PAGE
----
The US-listed fund management titan hasn't escaped the impact of falling global markets this year.
BlackRock, the world’s largest fund management house, has said that its total assets under management have not been able to withstand the asset-eroding impact of falling markets. In its results for the three months to end-June, it reported total assets under management of $8.487 trillion, a fall of 11 per cent on a year before. Total net flows to the business held up, however, and totaled $89.573 billion in the quarter.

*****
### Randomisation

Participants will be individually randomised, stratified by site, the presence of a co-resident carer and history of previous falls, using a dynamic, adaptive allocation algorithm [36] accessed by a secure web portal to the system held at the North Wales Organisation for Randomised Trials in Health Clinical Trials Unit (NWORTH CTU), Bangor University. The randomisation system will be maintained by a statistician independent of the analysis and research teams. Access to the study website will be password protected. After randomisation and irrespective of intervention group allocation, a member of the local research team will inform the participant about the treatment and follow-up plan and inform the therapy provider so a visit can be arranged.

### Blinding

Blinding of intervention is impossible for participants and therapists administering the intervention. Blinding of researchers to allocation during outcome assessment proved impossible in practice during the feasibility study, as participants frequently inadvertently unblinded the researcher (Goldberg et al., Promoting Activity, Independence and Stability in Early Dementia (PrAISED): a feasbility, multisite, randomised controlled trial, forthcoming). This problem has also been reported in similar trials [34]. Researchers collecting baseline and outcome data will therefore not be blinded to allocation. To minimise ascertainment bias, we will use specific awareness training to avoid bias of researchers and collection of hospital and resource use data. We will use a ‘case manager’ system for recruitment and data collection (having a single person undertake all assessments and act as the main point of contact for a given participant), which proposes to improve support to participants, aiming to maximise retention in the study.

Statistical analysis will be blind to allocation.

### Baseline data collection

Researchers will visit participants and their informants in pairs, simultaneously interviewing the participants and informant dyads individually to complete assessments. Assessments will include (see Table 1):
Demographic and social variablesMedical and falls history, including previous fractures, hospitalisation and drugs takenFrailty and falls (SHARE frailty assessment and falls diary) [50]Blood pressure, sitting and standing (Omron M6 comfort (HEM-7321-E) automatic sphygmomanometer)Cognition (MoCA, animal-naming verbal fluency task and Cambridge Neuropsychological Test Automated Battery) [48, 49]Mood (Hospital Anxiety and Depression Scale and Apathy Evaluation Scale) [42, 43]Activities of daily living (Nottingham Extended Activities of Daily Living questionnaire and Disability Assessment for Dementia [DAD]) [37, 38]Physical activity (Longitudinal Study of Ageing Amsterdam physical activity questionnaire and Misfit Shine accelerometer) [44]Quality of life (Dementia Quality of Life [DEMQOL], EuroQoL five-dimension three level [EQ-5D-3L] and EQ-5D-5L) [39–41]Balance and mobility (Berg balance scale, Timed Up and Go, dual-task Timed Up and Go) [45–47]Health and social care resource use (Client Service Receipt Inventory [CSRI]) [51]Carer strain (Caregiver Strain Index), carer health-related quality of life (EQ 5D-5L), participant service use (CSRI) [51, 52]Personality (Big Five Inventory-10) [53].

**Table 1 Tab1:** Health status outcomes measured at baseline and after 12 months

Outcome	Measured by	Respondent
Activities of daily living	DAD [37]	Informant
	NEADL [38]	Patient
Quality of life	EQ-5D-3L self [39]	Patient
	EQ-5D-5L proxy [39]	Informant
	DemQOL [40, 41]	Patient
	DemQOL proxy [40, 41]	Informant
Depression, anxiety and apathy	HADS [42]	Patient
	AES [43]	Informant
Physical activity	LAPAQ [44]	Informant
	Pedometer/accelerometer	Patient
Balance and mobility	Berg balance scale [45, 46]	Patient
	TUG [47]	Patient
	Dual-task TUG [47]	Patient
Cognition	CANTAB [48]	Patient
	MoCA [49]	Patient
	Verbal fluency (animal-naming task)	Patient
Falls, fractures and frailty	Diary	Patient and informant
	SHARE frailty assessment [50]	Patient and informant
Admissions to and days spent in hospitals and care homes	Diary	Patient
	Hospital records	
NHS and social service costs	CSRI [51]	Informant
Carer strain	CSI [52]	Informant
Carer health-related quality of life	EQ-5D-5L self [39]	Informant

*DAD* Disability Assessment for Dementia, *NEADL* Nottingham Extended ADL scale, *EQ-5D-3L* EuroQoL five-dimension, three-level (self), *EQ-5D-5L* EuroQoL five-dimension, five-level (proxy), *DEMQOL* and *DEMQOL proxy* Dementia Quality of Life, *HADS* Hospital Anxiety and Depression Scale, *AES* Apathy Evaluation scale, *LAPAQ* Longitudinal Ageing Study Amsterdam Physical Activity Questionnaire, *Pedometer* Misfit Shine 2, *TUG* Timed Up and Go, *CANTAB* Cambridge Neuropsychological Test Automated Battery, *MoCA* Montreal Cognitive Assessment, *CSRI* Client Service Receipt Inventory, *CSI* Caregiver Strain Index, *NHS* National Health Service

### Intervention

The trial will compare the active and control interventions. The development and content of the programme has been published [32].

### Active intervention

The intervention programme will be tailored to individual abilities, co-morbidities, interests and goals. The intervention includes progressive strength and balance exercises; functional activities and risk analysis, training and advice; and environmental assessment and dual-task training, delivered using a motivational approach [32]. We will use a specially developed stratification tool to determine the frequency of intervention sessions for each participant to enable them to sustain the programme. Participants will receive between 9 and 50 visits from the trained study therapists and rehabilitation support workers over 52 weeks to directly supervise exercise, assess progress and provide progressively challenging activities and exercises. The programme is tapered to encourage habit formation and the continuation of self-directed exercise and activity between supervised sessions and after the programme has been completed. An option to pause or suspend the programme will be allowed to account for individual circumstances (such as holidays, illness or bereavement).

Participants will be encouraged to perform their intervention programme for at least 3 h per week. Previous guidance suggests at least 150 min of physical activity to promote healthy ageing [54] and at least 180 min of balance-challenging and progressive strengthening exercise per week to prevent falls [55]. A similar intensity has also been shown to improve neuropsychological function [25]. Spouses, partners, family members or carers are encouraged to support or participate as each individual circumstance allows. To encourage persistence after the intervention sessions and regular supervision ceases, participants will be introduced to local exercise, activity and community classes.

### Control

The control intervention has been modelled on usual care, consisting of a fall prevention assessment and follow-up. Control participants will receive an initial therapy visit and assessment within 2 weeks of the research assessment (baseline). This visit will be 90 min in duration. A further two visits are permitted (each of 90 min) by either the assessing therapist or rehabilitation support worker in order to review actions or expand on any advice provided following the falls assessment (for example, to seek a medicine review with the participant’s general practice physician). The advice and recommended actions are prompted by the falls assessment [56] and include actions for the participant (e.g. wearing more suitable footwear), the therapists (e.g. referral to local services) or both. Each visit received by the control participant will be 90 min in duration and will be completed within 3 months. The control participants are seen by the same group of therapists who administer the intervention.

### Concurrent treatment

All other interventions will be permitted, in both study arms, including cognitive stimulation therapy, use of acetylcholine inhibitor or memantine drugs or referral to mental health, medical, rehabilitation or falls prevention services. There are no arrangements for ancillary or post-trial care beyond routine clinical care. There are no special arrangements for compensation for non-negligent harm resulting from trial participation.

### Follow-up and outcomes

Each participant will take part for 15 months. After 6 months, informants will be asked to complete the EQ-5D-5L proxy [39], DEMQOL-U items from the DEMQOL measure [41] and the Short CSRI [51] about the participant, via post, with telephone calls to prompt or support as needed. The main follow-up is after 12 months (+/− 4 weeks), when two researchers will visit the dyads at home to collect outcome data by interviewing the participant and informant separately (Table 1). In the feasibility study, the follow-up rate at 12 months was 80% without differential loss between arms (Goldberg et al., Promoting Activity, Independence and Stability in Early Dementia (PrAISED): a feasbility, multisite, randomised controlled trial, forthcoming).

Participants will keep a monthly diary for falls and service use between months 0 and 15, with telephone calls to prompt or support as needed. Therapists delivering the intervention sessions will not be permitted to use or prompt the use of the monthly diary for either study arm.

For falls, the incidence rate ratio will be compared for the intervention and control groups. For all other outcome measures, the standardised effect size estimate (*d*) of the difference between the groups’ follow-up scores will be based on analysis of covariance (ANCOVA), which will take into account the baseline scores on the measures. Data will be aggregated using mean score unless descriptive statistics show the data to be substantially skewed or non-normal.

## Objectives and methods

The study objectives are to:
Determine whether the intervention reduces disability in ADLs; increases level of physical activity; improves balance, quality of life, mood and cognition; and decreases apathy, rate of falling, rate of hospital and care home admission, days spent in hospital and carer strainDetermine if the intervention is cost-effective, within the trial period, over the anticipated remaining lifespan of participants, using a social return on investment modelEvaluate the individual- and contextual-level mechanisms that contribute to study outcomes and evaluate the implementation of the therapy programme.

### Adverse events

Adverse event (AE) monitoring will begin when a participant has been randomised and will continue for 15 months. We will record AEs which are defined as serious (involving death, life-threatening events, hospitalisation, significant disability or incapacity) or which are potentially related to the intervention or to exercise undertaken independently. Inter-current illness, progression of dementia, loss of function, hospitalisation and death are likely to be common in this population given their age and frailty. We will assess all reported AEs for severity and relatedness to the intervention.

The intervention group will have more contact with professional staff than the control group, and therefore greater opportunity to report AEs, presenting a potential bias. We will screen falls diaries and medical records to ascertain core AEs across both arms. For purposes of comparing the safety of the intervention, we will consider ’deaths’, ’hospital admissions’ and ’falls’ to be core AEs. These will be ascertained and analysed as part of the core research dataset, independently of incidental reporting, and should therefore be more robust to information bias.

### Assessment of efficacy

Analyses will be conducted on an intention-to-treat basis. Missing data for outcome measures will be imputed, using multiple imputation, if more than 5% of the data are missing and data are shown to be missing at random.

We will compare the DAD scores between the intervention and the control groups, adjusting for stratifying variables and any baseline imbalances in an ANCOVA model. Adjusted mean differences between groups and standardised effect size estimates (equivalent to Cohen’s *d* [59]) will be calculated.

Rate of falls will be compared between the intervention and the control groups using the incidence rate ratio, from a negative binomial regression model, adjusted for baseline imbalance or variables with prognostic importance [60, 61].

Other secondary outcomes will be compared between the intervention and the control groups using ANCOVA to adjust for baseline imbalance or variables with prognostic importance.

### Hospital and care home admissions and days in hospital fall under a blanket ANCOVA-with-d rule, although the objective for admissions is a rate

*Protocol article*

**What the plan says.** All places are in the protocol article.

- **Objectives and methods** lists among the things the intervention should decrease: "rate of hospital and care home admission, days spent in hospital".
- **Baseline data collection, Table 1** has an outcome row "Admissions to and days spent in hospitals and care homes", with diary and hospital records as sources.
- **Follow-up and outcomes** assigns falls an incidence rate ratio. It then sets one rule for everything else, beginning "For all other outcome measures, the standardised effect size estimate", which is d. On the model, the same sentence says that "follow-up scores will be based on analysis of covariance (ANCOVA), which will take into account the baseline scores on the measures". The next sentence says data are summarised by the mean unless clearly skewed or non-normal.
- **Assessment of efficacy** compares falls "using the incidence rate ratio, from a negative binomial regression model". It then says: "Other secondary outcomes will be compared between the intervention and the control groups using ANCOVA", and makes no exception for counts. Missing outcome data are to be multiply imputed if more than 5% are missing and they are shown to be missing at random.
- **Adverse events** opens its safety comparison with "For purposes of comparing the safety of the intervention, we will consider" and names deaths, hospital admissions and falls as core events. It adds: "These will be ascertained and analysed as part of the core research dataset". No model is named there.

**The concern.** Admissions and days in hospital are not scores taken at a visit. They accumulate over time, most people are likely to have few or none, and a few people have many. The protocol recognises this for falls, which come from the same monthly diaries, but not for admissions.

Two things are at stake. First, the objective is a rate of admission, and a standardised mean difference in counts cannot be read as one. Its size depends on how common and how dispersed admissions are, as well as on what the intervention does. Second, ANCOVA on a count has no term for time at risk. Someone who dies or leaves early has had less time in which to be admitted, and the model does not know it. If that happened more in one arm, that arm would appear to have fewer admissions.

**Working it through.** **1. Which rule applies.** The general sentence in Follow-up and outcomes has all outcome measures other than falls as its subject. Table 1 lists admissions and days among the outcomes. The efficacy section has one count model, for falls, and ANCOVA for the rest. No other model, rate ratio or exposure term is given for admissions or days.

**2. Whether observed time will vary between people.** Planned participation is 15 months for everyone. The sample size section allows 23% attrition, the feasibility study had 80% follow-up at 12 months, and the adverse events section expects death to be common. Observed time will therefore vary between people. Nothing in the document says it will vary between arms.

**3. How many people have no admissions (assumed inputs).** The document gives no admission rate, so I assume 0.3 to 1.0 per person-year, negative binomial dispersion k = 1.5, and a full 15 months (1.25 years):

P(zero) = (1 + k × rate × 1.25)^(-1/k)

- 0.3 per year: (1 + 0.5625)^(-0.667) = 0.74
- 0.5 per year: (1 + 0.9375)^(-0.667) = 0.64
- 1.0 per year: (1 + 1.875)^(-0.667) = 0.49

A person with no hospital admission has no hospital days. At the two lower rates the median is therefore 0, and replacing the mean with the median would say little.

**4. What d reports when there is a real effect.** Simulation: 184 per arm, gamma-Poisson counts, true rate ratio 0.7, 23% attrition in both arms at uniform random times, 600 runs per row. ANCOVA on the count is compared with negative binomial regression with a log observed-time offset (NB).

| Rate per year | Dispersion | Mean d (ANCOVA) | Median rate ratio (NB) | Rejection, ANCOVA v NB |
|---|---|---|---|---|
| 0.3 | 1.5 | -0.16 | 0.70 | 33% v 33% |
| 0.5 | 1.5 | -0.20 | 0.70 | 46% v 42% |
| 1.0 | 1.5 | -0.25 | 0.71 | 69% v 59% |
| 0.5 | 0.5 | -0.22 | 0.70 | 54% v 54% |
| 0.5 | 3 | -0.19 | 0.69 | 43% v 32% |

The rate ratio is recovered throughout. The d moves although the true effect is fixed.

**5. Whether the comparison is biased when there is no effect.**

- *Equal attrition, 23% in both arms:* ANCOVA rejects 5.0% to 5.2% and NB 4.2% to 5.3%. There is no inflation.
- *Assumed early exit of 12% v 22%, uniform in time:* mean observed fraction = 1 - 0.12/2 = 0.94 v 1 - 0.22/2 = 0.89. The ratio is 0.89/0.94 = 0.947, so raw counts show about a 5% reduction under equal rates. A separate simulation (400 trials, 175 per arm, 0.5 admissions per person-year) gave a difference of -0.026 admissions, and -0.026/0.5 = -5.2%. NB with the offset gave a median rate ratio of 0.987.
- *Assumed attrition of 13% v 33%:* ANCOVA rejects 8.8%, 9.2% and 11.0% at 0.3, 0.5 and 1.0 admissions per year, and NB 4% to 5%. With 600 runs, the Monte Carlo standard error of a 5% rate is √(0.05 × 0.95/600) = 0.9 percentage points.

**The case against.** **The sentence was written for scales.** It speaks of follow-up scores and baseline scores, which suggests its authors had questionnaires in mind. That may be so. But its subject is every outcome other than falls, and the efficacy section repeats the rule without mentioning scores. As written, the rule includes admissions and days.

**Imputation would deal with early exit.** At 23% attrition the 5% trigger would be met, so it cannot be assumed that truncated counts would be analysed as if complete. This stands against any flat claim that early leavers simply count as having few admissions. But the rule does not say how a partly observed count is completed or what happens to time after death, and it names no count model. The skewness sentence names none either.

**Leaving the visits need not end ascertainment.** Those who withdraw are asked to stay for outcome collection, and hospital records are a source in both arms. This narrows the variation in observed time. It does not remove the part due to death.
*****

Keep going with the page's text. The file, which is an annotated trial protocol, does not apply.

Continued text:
On an adjusted basis, net income fell 30 per cent year-on-year to $1.122 billion; diluted earnings per share were $7.36 per share, down 30 per cent. Operating income fell to $1.727 billion, down by 14 per cent. Revenues fell by 6 per cent.
“The first half of 2022 brought an investment environment that we have not seen in decades. Investors are simultaneously navigating high inflation, rising rates and the worst start to the year for both stocks and bonds in half a century, with global equity and fixed income indexes down 20 per cent and 10 per cent, respectively,” Laurence Fink, chief executive, said.
Fink has been unafraid to stir controversy, for example, using his position at such a powerful organization to push for ESG action by the firms BlackRock invests in. He has denied that BlackRock has a "woke" agenda.